Same-sex marriage is now legal in Germany.

In a Rapid Turn-Around, the German Parliament Has Approved Same-Sex Marriage

In a Rapid Turn-Around, the German Parliament Has Approved Same-Sex Marriage

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Expanding the LGBTQ Conversation
June 30 2017 4:45 AM

Same-Sex Marriage Finally Comes to Germany

Katrin Goering-Eckardt (L), parliamentary group leader of the Greens, and MP of the Greens Volker Beck (C) cut a wedding cake in rainbow colors in Berlin after a session on June 30, 2017.

Tobias Schwarz/AFP/Getty Images

On Friday morning, the German parliament approved amending the country's laws to allow for same-sex marriage. The vote, in which 393 members voted in favor, while 226 voted against and 4 abstained, was in reponse to a proposal put forward by the Social Democratic party. Chancellor Angela Merkel, who had previously opposed the measure—and indeed still voted "no" herself—had, in a surprise pivot, told her Christian Democrat party to "follow their conscience" on Monday. And to the joy of German gays, lesbians, and bisexuals, as well as Pride revelers the world-over, they followed it to the right conclusion.

Merkel had long indicated that she had a "hard time" with same-sex marriage, particularly with regard to the raising of children. But apparently a recent dinner with a lesbian couple who care for eight foster children softened her view. According to the L.A. Times, Merkel signaled her shift at live event put on by Brigitte magazine on Monday:

“I had a life-changing experience in my home constituency,” Merkel explained during a question-and-answer session with the audience. She said she had been invited to dinner with a woman and her partner who were caring for eight foster children. She saw that the children were well cared for, and it dawned on her that her party’s arguments against same-sex marriage were no longer valid. “If the youth welfare service entrusts a lesbian couple with eight foster children, then the state could no longer use child welfare as an argument against adoptions,” she said.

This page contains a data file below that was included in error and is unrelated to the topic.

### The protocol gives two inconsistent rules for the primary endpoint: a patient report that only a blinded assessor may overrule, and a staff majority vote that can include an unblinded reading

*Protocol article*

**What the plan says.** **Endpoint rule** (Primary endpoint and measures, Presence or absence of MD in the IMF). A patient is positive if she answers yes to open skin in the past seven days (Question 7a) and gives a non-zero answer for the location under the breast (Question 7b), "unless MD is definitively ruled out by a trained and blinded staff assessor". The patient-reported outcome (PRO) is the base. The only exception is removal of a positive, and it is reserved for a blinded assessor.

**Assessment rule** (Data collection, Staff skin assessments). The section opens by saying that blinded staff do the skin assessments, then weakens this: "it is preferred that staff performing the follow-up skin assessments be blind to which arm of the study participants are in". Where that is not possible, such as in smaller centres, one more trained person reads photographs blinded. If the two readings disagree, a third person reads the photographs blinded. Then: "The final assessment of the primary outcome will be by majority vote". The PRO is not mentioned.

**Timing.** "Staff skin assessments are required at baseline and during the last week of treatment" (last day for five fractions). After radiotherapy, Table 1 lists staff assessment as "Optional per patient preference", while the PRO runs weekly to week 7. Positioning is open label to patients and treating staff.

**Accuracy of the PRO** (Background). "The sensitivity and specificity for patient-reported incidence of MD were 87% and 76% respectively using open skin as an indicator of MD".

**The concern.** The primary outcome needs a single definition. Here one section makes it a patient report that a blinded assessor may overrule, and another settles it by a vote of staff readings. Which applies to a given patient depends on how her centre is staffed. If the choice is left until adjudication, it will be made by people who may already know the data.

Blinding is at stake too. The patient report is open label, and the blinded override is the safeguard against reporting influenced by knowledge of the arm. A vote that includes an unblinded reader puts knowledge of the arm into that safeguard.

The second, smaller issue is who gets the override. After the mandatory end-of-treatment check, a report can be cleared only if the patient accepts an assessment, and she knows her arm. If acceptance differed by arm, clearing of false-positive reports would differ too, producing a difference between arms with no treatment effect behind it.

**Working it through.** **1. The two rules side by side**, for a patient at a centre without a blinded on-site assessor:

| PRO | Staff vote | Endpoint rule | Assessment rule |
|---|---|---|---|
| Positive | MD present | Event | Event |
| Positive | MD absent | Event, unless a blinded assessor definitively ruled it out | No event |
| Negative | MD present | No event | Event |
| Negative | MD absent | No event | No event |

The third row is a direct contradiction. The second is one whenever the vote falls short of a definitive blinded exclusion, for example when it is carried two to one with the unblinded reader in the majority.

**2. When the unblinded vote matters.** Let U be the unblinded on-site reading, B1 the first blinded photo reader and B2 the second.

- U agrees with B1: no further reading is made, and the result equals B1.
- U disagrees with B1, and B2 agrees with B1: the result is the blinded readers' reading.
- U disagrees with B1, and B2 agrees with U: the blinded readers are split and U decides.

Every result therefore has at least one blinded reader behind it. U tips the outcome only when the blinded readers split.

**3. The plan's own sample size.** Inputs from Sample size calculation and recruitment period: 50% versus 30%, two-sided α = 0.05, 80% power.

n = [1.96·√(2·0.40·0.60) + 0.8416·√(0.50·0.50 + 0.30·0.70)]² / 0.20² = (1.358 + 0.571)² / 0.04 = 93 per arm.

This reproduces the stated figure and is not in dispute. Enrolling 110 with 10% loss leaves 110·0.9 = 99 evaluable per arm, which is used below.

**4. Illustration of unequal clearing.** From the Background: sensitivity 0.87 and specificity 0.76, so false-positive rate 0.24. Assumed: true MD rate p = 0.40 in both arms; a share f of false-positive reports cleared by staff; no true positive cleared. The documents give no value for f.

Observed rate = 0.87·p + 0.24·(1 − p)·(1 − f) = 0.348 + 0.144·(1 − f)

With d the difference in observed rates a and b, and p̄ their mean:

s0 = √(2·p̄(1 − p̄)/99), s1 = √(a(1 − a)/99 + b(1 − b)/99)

As the BBC points out, Merkel also has political incentives for allowing the vote now, despite opposition within her own party. A recent poll found that 83 percent of Germans supported marriage equality, and with an election coming up in September, the change will take one campaign issue off the table: "The Greens, the far-left Linke, and the pro-business Free Democrats all back same-sex marriage," explained the BBC. "In fact, they have refused to enter a future coalition deal unless reform is agreed on."

Queer German families will likely care less about the motivations than the effect. Evelyne Paradis, executive director of ILGA-Europe, one of Europe's major LGBTQ advocacy organizations, cheered the move in a statement on Friday: “After years of waiting and hoping, rainbow families in Germany will now receive equal recognition under the law," she said. "This is a historic milestone that can inspire even more change for LGBTI people.” The move means that couples will now enjoy joint adoption rights, in addition to all the other rights tied to marriage.

Germany's entry into the marriage equality fold follows on the heels of a major court decision in Taiwan in May ordering that country to amend its laws to allow for same-sex marriage within two years. Germans are expected to be able to wed as early as the end of 2017.

This post has been updated.

J. Bryan Lowder is a Slate associate editor and the editor of Outward. He covers life, culture, and LGBTQ issues.